Writing about lanes in hero-defense games has me thinking about the concept of “lanes” in general. Most of the design work I’ve done on the Norvendae card game so far has been about making the creeps move, the attacks hit, and the monsters fall over and die the way they’re supposed to, on a conceptual level. You draw cards and put them into play, and you whittle down your opponent’s defense.

The cards you choose to field alternatively represent your creeps and/or heroes, as you might come to expect them to, they represent your towers or control points and such, and the game is a slow grind from beginning to end. I’m thinking that there are a couple of things that need to happen to make the game a winner on both the tactical and strategic levels. The first has to do with the concept of “lanes.”

Lanes can represent a couple of things. First and foremost, they’re the basis of player expectations. They’re the battlefield, where your heroes duke it out. They’re the tavern where they drink and brawl. They’re the blacksmith they go to to equip themselves, or the apothecary who provides them with potions to cure their ills. They’re merchants who buy excess loot, and deal in odd trinkets from exotic lands.

Lanes are established paths to victory. They might be long and hard, but the reason they’re there at all is because they’re tried-and-true, not to mention well-tread. (And here’s a totally random thought, a path or lane established by a warlord, an explorer, an inventor, or some other kind of trailblazer, right?) Each path is fundamentally the same as all other paths: all roads lead to your goal, whatever that may be.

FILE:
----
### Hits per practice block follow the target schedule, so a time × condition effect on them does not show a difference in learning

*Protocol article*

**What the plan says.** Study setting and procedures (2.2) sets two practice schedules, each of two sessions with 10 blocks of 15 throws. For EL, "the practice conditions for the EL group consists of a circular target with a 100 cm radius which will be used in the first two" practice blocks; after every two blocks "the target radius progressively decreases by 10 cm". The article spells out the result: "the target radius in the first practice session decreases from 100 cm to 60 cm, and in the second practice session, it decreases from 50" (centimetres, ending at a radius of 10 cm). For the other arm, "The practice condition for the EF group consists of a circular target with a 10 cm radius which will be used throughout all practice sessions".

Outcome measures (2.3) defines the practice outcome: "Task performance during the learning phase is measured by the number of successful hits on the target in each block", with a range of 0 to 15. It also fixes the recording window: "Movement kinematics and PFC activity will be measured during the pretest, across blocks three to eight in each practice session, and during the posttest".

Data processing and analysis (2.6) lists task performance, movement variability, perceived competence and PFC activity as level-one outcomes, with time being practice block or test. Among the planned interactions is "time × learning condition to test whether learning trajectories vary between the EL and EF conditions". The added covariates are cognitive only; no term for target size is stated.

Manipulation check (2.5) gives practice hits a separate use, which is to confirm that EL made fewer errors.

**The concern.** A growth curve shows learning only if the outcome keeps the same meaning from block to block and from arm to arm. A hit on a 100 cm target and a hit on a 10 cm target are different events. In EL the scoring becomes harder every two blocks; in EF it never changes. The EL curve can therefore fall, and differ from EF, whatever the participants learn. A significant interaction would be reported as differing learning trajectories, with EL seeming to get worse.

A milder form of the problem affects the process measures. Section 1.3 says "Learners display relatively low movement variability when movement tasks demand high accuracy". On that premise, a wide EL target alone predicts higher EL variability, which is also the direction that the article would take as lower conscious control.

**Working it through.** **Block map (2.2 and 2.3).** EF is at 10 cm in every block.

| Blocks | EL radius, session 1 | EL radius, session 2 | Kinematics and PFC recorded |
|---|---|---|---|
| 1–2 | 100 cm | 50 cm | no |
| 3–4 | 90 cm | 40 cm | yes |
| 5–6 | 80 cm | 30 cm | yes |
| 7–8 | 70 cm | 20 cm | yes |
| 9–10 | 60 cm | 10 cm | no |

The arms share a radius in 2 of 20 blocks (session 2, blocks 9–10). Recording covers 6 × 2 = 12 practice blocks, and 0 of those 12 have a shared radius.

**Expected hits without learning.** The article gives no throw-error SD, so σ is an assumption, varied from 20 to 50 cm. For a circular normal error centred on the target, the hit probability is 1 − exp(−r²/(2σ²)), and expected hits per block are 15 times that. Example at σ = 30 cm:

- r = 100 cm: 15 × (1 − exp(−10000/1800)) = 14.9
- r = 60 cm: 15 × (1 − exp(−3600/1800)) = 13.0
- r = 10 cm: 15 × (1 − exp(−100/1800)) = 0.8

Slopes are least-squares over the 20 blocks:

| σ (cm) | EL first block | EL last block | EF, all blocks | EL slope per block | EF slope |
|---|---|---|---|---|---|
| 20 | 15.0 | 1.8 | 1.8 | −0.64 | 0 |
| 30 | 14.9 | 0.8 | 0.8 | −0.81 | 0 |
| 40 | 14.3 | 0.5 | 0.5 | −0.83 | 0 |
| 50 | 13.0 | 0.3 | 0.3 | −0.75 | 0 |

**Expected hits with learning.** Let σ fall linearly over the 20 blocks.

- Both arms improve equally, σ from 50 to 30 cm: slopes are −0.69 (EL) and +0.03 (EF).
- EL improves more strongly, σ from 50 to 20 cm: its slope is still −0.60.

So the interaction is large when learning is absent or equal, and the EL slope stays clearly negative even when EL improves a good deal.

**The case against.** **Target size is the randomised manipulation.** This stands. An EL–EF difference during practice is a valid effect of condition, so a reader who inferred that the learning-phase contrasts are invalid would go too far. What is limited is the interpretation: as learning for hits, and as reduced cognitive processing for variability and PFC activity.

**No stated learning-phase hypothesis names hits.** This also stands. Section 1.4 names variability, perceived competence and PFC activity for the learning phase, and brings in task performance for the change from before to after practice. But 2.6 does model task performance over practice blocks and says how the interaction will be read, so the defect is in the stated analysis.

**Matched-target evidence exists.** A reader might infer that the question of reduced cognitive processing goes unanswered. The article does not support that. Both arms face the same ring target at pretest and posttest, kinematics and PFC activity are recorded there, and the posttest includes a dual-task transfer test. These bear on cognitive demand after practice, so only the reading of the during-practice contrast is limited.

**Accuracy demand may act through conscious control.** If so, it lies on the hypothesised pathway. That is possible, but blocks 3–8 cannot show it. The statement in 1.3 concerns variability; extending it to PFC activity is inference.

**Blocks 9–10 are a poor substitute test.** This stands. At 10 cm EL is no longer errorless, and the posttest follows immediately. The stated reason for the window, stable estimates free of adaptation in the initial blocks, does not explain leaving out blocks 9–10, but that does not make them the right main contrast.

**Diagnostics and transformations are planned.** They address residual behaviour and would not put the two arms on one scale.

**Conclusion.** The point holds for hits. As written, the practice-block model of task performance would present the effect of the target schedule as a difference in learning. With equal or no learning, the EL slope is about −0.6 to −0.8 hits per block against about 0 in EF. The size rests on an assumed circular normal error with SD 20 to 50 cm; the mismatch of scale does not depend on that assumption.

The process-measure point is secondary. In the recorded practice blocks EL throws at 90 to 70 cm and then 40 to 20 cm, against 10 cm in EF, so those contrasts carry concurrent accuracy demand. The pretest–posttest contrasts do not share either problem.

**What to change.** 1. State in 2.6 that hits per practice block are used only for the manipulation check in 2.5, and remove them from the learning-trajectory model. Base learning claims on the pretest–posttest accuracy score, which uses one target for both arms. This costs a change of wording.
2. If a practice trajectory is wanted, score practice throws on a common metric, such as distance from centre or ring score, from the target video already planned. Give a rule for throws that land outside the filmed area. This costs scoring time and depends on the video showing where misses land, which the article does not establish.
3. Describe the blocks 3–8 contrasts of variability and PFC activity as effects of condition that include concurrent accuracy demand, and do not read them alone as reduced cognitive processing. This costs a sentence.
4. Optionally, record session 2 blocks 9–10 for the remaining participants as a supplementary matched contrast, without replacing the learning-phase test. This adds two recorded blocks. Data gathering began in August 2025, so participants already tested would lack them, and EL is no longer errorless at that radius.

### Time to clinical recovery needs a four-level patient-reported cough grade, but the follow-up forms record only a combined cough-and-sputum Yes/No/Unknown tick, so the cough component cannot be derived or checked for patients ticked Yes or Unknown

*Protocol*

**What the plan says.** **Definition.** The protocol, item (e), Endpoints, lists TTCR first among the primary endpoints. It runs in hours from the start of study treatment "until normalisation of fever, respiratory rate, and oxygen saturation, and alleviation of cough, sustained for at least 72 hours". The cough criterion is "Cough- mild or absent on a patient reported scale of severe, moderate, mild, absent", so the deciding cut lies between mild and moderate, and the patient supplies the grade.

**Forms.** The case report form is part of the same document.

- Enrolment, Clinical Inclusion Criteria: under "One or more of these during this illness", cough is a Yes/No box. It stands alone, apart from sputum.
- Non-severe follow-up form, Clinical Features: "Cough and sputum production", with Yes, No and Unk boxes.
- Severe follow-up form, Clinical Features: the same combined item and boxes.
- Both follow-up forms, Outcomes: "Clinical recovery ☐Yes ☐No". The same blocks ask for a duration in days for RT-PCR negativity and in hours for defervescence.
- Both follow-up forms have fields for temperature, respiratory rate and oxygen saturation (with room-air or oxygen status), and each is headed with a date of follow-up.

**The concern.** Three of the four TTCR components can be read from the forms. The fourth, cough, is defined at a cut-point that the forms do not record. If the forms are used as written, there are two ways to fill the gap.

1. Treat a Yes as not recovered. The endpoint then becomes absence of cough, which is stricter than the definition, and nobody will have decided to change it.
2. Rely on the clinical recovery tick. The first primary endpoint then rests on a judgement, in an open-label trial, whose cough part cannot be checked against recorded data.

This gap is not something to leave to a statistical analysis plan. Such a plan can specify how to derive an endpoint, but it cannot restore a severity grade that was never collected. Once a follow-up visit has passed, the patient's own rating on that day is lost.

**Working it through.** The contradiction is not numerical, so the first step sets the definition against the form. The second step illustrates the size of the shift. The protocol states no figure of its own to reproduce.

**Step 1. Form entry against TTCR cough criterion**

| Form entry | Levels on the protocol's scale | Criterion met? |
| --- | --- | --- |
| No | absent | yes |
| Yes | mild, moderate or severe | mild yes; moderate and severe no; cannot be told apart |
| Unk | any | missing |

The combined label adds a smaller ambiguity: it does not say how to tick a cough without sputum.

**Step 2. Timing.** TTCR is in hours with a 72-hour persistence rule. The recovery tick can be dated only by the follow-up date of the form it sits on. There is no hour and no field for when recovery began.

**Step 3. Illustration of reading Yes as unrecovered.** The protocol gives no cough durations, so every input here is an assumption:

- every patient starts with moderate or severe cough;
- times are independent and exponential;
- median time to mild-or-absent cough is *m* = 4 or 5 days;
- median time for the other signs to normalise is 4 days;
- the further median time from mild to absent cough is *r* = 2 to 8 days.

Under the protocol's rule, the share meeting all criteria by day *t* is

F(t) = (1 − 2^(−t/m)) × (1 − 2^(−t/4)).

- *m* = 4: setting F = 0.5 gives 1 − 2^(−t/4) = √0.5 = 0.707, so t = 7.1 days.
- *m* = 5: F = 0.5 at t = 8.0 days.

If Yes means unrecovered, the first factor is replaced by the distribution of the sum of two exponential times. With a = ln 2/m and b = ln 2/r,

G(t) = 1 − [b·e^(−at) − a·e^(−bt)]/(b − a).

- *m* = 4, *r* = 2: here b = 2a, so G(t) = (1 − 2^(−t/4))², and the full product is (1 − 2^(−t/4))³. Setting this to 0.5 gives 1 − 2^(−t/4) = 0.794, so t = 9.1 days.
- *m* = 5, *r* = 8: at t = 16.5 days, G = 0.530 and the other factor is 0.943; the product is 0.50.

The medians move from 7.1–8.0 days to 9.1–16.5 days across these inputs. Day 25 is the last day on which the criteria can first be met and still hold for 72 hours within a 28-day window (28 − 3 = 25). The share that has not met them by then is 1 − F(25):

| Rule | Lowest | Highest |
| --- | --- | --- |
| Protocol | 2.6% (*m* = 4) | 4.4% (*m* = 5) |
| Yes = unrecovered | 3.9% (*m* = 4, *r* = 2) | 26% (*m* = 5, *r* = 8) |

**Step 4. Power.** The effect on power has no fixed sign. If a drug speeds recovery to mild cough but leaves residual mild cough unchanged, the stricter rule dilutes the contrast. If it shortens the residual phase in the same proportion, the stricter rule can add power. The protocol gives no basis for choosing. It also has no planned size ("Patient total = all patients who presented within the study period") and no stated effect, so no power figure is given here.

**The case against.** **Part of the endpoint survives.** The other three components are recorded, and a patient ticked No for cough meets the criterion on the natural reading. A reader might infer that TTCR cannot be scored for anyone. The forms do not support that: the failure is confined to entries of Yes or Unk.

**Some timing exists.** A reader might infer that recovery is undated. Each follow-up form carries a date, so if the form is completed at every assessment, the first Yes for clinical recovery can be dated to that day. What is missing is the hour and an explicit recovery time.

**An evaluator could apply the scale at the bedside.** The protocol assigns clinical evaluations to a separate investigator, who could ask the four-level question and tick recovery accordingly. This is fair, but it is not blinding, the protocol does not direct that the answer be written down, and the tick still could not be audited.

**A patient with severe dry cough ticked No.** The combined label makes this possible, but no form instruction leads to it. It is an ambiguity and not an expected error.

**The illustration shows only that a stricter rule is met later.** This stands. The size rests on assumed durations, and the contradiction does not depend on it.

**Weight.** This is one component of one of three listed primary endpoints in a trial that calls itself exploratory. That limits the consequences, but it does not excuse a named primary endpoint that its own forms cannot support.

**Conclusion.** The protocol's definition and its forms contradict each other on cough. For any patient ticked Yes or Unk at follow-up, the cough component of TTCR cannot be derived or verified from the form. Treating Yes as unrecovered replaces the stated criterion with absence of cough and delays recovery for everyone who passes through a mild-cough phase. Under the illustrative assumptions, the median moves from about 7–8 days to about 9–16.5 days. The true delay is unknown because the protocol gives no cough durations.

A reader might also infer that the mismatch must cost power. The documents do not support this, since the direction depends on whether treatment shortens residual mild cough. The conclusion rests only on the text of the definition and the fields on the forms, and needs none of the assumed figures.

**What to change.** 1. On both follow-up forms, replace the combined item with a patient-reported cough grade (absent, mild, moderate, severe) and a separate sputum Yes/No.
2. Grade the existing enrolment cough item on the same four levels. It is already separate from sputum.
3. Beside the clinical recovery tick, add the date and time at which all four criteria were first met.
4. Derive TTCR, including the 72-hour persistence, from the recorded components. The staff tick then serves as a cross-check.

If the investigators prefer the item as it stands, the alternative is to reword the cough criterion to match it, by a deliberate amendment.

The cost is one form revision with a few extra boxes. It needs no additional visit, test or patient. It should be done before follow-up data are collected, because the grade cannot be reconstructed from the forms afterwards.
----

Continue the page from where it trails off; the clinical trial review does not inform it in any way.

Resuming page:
So, while your origin may define you, your class or occupation may tell people who you are, your path, while a choice like any other, isn’t that much different from any other choice you might make. It’s just a choice. There ought to be a system for making choices, just as there are systems for other things. It can be an abstract system, like anything else. The next question to ask is, “what kind of choices are there?”

This might be the “victories” concept I’ve worked on before, or there might be something else involved. It might be skill- or class-specific, or it might have something to do with roles or equipment … but I have a feeling it will be more about balancing “needs” and “wants.” There may be something about the long-term versus the short term. I have no idea, it’s a subject for another entry.